Well, no. Not really wondering. I’d gone to the police academy, and though there’d been three solid years of working for the department as a mechanic before I became a cop, at the end of the day, I’d been trained to react the way I had. A couple of times during the academy I’d awakened from dreams I didn’t remember, kneeling in the middle of my bed in a firing position. That kind of training became hardwiring, and nothing I’d done in the past fifteen months had driven magic-using responses that deep into my brain. There was, as far as I knew, no such thing as shamanic boot camp, much as I could use it.

Knives prickled at my gut again, suggesting that I really
use a shamanic boot camp, or something else that forced me to react with magic first and brute force later. Either that or it was sheer nervousness, as it was a few minutes to one and I had an appointment with a shrink. I abandoned my desk and went upstairs to her office, heart hammering and hands cold for the second time that day. I’d met the psychologist, talked with her a few times, but never officially, and for some reason it was terrifying.

She took one look at my expression when I came in and said, “Don’t worry, everybody feels that way the first time. I promise it won’t hurt a bit. Louise Caldwell, not that you don’t know that.” She offered a hand, I shook it, and we both sat down as she asked, “How’re you doing?”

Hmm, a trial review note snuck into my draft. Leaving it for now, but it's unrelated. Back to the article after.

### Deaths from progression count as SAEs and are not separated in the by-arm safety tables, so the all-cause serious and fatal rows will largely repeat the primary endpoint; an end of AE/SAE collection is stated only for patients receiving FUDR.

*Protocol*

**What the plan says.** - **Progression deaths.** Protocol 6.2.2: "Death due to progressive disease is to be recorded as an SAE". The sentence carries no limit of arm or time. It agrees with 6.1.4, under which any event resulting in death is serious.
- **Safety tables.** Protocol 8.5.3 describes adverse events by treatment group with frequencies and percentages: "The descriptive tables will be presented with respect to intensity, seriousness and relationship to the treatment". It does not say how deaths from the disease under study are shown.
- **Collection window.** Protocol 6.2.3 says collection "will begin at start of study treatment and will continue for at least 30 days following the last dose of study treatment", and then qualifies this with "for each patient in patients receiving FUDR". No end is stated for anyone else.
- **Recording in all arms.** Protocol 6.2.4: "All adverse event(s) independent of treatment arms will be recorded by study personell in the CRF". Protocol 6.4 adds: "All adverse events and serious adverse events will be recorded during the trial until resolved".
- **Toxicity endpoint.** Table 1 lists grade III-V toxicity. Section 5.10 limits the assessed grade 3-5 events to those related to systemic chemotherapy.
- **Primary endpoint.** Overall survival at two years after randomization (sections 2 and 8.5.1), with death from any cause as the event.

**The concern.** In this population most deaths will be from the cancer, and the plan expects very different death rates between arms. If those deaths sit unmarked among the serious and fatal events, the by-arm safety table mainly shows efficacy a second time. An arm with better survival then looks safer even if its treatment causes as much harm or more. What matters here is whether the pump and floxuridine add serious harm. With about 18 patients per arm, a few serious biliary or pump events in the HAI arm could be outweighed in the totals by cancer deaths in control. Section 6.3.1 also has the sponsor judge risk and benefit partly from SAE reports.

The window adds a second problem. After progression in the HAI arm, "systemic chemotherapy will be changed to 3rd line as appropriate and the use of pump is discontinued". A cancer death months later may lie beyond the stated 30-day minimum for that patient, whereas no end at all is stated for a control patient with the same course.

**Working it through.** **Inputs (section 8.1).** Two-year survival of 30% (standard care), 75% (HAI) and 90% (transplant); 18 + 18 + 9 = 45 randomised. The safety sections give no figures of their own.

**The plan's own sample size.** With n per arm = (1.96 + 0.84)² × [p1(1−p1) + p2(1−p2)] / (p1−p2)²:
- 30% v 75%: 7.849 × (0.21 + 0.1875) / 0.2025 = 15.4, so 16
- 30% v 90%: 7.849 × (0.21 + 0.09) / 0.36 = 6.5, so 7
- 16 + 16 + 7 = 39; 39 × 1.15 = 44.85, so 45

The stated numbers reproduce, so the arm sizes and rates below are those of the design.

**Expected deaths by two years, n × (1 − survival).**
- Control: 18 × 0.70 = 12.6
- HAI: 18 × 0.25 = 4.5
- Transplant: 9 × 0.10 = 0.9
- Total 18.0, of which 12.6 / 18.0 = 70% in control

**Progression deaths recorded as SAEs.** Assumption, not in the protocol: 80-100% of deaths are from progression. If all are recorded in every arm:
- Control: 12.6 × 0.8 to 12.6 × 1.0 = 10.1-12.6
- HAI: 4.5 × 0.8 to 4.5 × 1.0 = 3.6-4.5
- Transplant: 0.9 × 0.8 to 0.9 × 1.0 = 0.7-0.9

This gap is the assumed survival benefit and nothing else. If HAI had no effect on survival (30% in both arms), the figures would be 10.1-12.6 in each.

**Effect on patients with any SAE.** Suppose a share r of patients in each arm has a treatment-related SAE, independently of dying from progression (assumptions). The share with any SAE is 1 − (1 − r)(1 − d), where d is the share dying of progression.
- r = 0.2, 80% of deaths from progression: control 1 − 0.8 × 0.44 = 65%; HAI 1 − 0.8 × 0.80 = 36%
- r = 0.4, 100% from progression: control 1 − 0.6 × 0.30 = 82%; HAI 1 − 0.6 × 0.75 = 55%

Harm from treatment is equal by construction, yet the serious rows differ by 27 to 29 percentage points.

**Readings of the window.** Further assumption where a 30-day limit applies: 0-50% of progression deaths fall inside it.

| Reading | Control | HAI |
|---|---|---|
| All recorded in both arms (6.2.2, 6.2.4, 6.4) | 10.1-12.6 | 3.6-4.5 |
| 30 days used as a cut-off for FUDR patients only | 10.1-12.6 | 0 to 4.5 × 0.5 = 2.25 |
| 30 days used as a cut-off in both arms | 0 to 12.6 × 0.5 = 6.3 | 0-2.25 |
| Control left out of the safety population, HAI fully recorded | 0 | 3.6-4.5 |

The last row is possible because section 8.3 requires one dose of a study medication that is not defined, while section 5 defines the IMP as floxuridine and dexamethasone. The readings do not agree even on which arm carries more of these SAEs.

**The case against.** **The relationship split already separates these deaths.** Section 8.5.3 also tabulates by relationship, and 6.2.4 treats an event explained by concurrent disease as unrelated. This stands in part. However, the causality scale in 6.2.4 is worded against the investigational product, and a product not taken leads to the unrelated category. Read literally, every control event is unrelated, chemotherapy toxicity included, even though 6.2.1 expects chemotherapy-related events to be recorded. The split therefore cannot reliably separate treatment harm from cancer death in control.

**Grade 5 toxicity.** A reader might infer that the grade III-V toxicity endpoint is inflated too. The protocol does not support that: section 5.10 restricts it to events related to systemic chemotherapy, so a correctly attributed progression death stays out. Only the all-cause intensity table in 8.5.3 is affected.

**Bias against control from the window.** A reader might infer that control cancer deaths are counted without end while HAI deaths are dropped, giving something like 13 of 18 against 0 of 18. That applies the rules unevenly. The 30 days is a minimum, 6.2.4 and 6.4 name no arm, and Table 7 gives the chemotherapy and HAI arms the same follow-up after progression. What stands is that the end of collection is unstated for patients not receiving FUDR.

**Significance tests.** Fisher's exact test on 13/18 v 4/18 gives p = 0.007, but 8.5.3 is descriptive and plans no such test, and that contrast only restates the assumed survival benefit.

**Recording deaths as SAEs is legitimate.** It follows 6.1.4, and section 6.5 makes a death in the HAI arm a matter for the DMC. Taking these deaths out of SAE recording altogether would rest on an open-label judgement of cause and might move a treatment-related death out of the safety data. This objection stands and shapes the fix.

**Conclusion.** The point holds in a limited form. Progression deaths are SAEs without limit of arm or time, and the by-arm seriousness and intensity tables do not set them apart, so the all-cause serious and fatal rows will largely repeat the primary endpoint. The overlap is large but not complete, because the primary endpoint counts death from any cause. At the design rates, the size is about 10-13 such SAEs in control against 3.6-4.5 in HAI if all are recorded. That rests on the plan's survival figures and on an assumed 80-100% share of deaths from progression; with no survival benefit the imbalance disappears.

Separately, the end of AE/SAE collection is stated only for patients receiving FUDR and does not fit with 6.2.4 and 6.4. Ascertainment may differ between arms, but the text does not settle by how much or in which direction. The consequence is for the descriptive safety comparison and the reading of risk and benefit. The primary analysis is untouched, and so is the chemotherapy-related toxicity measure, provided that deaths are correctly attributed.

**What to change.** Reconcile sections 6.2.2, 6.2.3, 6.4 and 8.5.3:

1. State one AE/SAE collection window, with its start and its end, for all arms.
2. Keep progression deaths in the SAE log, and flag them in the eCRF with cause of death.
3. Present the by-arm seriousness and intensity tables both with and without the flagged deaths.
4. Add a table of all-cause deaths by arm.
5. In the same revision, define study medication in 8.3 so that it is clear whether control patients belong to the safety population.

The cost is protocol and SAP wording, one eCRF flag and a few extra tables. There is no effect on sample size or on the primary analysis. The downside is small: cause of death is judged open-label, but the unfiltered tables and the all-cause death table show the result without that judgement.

“Been better.” A shrink probably expected a deeper, more profound answer than that. I held my breath, sought something more profound and came up with the same thing
again, this time as a shaky laugh on an exhalation: “Yeah. Been better.”

“Good,” she said crisply. “You’d be surprised how many people walk through that door after shooting someone and say they’re just fine. Did you have a choice?”

I blinked, taken aback at the no-nonsense approach. I thought psychologists were supposed to pussyfoot around things. Not that Dr. Caldwell looked like the pussyfooting sort: she was in her late forties, gray streaks at her temples probably indicative of carefully dyed hair, and dressed in a well-tailored suit that gave an impression of seriousness. I cleared my throat, wondered if that came across as hesitating and shook my head. “I really don’t think so. There was no warning. Detective Holliday stepped into the bathroom and she was behind him, already swinging the bat. If I hadn’t reacted immediately he would be badly injured, maybe dead.”

BOOK: Spirit Dances
12.75Mb size Format: txt, pdf, ePub